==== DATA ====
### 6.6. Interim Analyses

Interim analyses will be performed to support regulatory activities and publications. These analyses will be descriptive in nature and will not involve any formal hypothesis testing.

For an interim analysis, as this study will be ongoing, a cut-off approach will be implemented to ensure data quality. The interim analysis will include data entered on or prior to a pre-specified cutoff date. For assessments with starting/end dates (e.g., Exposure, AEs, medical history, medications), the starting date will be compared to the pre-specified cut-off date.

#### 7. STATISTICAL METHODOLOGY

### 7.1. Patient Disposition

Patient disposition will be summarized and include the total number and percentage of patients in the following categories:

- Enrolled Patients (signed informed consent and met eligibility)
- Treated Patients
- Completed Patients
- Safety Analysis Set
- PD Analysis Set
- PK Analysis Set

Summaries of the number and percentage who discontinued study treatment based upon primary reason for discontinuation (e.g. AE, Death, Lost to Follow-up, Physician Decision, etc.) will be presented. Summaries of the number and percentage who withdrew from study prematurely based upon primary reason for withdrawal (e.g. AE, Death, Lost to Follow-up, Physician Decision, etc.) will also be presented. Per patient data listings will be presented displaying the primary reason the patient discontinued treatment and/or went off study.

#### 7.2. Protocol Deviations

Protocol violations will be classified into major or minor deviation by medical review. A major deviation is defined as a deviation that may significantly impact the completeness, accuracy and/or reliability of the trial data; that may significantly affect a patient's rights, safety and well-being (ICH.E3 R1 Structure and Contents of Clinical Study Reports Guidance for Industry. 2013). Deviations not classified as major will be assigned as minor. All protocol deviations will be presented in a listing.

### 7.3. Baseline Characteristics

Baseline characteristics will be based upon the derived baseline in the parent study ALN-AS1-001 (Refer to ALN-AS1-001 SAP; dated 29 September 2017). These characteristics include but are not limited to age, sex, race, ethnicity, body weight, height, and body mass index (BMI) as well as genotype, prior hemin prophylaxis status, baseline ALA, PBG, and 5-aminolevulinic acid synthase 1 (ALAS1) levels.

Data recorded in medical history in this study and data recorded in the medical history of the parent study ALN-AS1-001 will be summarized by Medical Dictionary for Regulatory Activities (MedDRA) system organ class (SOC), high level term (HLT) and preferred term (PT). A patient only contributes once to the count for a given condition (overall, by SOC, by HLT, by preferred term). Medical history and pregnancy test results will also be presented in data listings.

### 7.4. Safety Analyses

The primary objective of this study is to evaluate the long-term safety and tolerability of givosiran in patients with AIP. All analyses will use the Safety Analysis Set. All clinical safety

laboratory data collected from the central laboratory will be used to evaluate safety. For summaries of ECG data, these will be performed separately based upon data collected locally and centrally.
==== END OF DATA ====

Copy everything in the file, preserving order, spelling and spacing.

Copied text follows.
### 6.6. Interim Analyses

Interim analyses will be performed to support regulatory activities and publications. These analyses will be descriptive in nature and will not involve any formal hypothesis testing.

For an interim analysis, as this study will be ongoing, a cut-off approach will be implemented to ensure data quality. The interim analysis will include data entered on or prior to a pre-specified cutoff date. For assessments with starting/end dates (e.g., Exposure, AEs, medical history, medications), the starting date will be compared to the pre-specified cut-off date.

#### 7. STATISTICAL METHODOLOGY

### 7.1. Patient Disposition

Patient disposition will be summarized and include the total number and percentage of patients in the following categories:

- Enrolled Patients (signed informed consent and met eligibility)
- Treated Patients
- Completed Patients
- Safety Analysis Set
- PD Analysis Set
- PK Analysis Set

Summaries of the number and percentage who discontinued study treatment based upon primary reason for discontinuation (e.g. AE, Death, Lost to Follow-up, Physician Decision, etc.) will be presented. Summaries of the number and percentage who withdrew from study prematurely based upon primary reason for withdrawal (e.g. AE, Death, Lost to Follow-up, Physician Decision, etc.) will also be presented. Per patient data listings will be presented displaying the primary reason the patient discontinued treatment and/or went off study.

#### 7.2. Protocol Deviations

Protocol violations will be classified into major or minor deviation by medical review. A major deviation is defined as a deviation that may significantly impact the completeness, accuracy and/or reliability of the trial data; that may significantly affect a patient's rights, safety and well-being (ICH.E3 R1 Structure and Contents of Clinical Study Reports Guidance for Industry. 2013). Deviations not classified as major will be assigned as minor. All protocol deviations will be presented in a listing.

### 7.3. Baseline Characteristics

Baseline characteristics will be based upon the derived baseline in the parent study ALN-AS1-001 (Refer to ALN-AS1-001 SAP; dated 29 September 2017). These characteristics include but are not limited to age, sex, race, ethnicity, body weight, height, and body mass index (BMI) as well as genotype, prior hemin prophylaxis status, baseline ALA, PBG, and 5-aminolevulinic acid synthase 1 (ALAS1) levels.

Data recorded in medical history in this study and data recorded in the medical history of the parent study ALN-AS1-001 will be summarized by Medical Dictionary for Regulatory Activities (MedDRA) system organ class (SOC), high level term (HLT) and preferred term (PT). A patient only contributes once to the count for a given condition (overall, by SOC, by HLT, by preferred term). Medical history and pregnancy test results will also be presented in data listings.

### 7.4. Safety Analyses

The primary objective of this study is to evaluate the long-term safety and tolerability of givosiran in patients with AIP. All analyses will use the Safety Analysis Set. All clinical safety

laboratory data collected from the central laboratory will be used to evaluate safety. For summaries of ECG data, these will be performed separately based upon data collected locally and centrally.